To see the remains of once-magnificent ships rusting in shallow waters or observing the slow process of massive machinery and the sea becoming one is unlike anything else. There’s something hauntingly beautiful yet incredibly eerie about these wrecks, seemingly frozen in time. Explore the surreal landscape of these sunken treasures with our guide to must-see shipwrecks around the world.
SS Ayrfield, Homebush Bay, Australia
Originally built in 1911 and later on used as a way to transport supplies to troops during World War II, the SS Ayrfield now rests in a watery grave in a shipwrecking yard on the shores of Homebush Bay. Evidently, the fact that it was was built with over 1000 tonnes of steel didn’t deter local flora from taking over which has resulted in an almost surreal type of aquatic forest. A thick grouping of mangrove trees provide a stark contrast against the rusting body of this once-magnificent vessel. Especially dazzling at sunset, the SS Ayrfield continues to draw photographers and admirers year-round.
Astron, Punta Cana, Dominican Republic
Visible from the shores of a densely populated beach, the Astron was a Russian-owned freighter that met its end in the late 1970s after running aground and splitting in half. Today, the ship remains partially submerged, making it a popular destination for adventurous divers. An excellent spot to observe an impressive variety of underwater creatures, the site of the Astron deserves a place at the top of every tourist’s must-visit list.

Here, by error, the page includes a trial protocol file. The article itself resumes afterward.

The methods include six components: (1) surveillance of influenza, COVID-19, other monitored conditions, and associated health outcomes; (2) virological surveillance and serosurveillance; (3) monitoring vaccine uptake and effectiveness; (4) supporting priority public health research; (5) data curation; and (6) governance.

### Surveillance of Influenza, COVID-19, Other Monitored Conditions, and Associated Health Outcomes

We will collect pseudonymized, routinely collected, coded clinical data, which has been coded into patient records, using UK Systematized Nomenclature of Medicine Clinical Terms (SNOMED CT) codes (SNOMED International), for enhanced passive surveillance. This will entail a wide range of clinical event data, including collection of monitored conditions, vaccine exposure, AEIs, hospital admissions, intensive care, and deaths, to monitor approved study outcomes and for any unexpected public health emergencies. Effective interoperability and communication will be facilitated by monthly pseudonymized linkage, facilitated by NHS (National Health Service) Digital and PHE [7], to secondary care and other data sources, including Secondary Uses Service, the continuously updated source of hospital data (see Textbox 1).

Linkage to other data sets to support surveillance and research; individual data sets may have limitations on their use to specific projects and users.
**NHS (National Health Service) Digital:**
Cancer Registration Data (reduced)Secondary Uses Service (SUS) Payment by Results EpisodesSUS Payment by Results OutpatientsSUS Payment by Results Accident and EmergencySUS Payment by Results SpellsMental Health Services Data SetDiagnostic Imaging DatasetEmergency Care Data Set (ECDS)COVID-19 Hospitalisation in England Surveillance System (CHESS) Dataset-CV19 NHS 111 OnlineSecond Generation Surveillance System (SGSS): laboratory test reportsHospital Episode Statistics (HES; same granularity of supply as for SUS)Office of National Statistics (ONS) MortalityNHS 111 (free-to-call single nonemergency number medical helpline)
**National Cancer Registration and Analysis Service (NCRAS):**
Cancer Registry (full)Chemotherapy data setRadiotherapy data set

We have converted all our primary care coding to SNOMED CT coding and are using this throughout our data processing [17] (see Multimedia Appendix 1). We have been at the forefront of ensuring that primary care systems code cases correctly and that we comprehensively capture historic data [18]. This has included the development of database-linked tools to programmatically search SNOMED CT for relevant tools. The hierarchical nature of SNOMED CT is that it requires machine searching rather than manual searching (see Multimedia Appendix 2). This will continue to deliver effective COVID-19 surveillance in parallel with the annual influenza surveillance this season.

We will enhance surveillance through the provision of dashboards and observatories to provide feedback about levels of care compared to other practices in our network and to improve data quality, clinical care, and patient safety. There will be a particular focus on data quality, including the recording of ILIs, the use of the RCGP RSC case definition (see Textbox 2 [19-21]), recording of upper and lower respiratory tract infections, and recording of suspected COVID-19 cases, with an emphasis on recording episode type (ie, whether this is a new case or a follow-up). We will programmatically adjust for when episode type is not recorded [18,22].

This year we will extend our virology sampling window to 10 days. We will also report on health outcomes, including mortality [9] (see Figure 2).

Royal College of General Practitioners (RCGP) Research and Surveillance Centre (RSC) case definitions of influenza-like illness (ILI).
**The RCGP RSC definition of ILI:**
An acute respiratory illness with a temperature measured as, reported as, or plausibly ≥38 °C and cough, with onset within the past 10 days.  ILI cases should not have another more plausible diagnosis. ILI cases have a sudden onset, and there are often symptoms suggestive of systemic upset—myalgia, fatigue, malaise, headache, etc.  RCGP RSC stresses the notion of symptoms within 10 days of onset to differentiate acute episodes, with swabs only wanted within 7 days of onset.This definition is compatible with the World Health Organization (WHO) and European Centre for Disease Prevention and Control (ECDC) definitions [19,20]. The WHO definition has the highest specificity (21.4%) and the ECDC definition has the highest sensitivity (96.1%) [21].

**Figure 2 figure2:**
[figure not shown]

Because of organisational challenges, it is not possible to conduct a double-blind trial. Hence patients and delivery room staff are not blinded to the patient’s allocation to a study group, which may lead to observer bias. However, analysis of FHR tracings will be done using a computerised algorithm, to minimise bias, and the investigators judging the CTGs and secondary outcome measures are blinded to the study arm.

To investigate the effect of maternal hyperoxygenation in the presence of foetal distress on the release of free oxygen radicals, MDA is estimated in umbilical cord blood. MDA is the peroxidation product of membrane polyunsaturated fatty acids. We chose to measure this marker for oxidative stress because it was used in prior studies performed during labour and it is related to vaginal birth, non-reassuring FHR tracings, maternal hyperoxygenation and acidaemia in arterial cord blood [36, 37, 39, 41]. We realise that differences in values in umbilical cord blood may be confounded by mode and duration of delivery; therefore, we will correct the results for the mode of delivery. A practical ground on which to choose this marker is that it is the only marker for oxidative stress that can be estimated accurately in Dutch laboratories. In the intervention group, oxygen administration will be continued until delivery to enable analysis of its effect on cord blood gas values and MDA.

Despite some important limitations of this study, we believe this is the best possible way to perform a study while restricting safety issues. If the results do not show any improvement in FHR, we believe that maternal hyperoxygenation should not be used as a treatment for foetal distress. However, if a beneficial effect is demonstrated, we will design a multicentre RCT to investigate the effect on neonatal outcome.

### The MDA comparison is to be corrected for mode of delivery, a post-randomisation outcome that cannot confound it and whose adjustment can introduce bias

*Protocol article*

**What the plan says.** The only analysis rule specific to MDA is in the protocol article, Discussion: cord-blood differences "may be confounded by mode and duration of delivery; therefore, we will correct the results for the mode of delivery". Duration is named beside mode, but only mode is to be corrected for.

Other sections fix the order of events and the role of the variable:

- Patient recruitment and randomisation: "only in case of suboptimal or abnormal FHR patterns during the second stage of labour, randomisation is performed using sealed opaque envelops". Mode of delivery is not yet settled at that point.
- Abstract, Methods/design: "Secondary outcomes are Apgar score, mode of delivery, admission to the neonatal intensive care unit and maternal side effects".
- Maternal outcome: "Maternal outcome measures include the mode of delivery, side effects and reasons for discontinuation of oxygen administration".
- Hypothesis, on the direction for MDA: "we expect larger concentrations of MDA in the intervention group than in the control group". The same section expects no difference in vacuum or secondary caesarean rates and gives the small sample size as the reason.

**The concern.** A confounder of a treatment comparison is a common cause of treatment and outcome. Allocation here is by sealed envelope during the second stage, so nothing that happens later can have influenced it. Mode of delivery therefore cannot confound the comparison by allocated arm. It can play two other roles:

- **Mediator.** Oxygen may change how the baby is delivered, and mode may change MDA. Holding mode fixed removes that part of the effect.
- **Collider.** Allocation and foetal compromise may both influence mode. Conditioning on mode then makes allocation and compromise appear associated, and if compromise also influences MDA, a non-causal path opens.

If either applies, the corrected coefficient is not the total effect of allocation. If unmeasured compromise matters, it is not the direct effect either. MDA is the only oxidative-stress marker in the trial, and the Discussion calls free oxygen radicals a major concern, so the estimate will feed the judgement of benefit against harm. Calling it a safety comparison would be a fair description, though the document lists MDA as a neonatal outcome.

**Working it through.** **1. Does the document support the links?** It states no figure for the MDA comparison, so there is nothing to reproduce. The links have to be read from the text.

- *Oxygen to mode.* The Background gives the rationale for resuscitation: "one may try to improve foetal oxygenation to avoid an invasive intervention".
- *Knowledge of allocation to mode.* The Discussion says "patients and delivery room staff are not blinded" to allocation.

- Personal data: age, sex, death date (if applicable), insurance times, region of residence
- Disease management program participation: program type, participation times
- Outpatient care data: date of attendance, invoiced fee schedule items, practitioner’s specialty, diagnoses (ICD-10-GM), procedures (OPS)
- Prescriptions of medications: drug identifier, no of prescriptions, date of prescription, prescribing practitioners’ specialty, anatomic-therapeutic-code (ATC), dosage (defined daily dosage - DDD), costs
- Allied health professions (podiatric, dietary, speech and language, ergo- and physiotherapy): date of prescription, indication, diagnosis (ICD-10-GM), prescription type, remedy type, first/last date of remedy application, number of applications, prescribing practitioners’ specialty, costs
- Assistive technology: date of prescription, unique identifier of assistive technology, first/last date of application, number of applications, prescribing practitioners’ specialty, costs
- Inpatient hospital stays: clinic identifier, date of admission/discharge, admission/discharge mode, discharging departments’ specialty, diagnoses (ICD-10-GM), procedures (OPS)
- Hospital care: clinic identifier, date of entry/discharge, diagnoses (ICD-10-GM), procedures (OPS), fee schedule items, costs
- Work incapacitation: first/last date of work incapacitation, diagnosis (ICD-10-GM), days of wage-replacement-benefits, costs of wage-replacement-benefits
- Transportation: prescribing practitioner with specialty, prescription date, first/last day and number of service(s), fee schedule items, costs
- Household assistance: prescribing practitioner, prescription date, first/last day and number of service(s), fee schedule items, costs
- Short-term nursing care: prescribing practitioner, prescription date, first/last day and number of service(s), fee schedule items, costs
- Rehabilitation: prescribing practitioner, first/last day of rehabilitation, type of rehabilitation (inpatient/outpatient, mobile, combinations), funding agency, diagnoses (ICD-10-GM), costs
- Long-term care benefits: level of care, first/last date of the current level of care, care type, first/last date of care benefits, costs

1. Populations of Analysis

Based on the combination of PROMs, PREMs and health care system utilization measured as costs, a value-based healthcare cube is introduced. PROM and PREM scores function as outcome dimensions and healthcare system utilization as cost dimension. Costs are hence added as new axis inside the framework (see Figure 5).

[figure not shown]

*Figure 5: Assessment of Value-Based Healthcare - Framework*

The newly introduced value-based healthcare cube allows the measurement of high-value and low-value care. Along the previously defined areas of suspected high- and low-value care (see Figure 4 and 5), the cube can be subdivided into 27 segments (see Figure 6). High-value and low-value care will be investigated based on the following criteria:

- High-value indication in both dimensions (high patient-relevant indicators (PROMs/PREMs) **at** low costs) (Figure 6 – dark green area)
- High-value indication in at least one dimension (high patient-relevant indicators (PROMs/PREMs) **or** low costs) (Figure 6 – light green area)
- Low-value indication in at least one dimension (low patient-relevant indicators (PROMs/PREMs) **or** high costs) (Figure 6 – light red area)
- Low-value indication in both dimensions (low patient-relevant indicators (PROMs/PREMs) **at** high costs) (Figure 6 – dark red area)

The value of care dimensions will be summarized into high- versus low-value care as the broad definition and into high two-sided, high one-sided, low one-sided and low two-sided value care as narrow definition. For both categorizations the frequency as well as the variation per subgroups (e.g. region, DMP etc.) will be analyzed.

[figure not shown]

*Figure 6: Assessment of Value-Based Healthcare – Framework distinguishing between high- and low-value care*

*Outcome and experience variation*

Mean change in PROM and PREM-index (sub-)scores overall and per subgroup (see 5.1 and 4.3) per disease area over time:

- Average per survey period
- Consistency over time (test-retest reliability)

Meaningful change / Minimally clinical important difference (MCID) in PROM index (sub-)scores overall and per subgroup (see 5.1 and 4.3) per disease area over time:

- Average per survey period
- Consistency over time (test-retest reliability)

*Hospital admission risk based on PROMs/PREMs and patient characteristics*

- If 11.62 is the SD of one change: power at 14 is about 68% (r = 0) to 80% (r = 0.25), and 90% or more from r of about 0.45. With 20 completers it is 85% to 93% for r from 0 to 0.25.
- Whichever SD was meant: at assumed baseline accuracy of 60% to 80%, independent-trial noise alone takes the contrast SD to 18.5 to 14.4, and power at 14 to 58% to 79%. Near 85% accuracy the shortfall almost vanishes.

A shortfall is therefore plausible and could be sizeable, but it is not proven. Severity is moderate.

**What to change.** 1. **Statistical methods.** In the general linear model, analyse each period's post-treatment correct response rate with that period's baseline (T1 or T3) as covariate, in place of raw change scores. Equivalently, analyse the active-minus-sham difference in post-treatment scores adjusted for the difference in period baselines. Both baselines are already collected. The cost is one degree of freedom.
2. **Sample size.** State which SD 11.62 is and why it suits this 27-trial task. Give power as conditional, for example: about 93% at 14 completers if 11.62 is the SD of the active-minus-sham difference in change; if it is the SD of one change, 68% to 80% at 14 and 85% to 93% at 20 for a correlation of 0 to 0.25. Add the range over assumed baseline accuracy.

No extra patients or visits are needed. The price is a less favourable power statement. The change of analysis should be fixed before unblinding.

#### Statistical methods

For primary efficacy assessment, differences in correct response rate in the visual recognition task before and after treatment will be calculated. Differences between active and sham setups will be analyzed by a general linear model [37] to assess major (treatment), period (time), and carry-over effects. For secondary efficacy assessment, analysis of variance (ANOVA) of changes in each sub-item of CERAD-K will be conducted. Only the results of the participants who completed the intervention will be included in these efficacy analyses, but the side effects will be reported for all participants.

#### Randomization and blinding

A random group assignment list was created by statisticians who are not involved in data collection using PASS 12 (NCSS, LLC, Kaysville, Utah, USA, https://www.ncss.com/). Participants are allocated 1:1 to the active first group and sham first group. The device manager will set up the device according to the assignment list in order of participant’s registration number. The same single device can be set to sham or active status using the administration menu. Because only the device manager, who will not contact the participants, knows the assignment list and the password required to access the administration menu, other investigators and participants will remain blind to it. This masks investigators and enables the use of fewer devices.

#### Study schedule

SS American Star, Canary Islands, Spain
Once considered to be the among the world’s most spectacular ships, the SS American Star first hit the open waters in 1940 as a method of transporting troops. Eventually, the magnificent ship was sold to a development company with the intention of being retrofitted and transformed into an aquatic hotel. On the way to its final destination, foul weather caused the towing crew to abandon the ship where it eventually found its way to Playa de Garcey where it eventually broke in two. At first, the majority of the American Star could be observed from land but as time went on, the ocean began to claim the ship as its own. Today, only a small part of the ship can be seen but it remains a tourist attraction, and for good reason. The ghostly remnants of this once-beautiful vessel are absolutely haunting, in the most spectacular way.
Eduard Bohlen, Skeleton Coast, Namibia
Should you find yourself wandering through the sands of Namibia’s Skeleton Coast, don’t be surprised if you’re suddenly in the shadow of a massive marine vessel. The wreck of the Eduard Bohlen, a passenger and cargo ship that was run aground as a result of fog in the early 1900s, is now resting a fair distance from shore. Once a 310 foot vessel, all that’s left of the Eduard Bohlen are skeletal remains which seems appropriate, given its final resting spot.
MS World Discoverer, Roderick Bay, Solomon Islands
Once a perfectly lovely cruise ship that enjoyed a vibrant life charting course in all sorts of waters, the MS World Discoverer met its untimely demise after striking reef or rock in the Sandfly Passage of the Solomon Islands. While the ship’s captain was able to keep the vessel from sinking by running it aground, the aftermath of the wreck meant that the World Discoverer was no longer seaworthy. Today, the ship has been stripped of all fixtures and all that remains is its rusty exoskeleton which, viewed from shore or water, is still pretty impressive.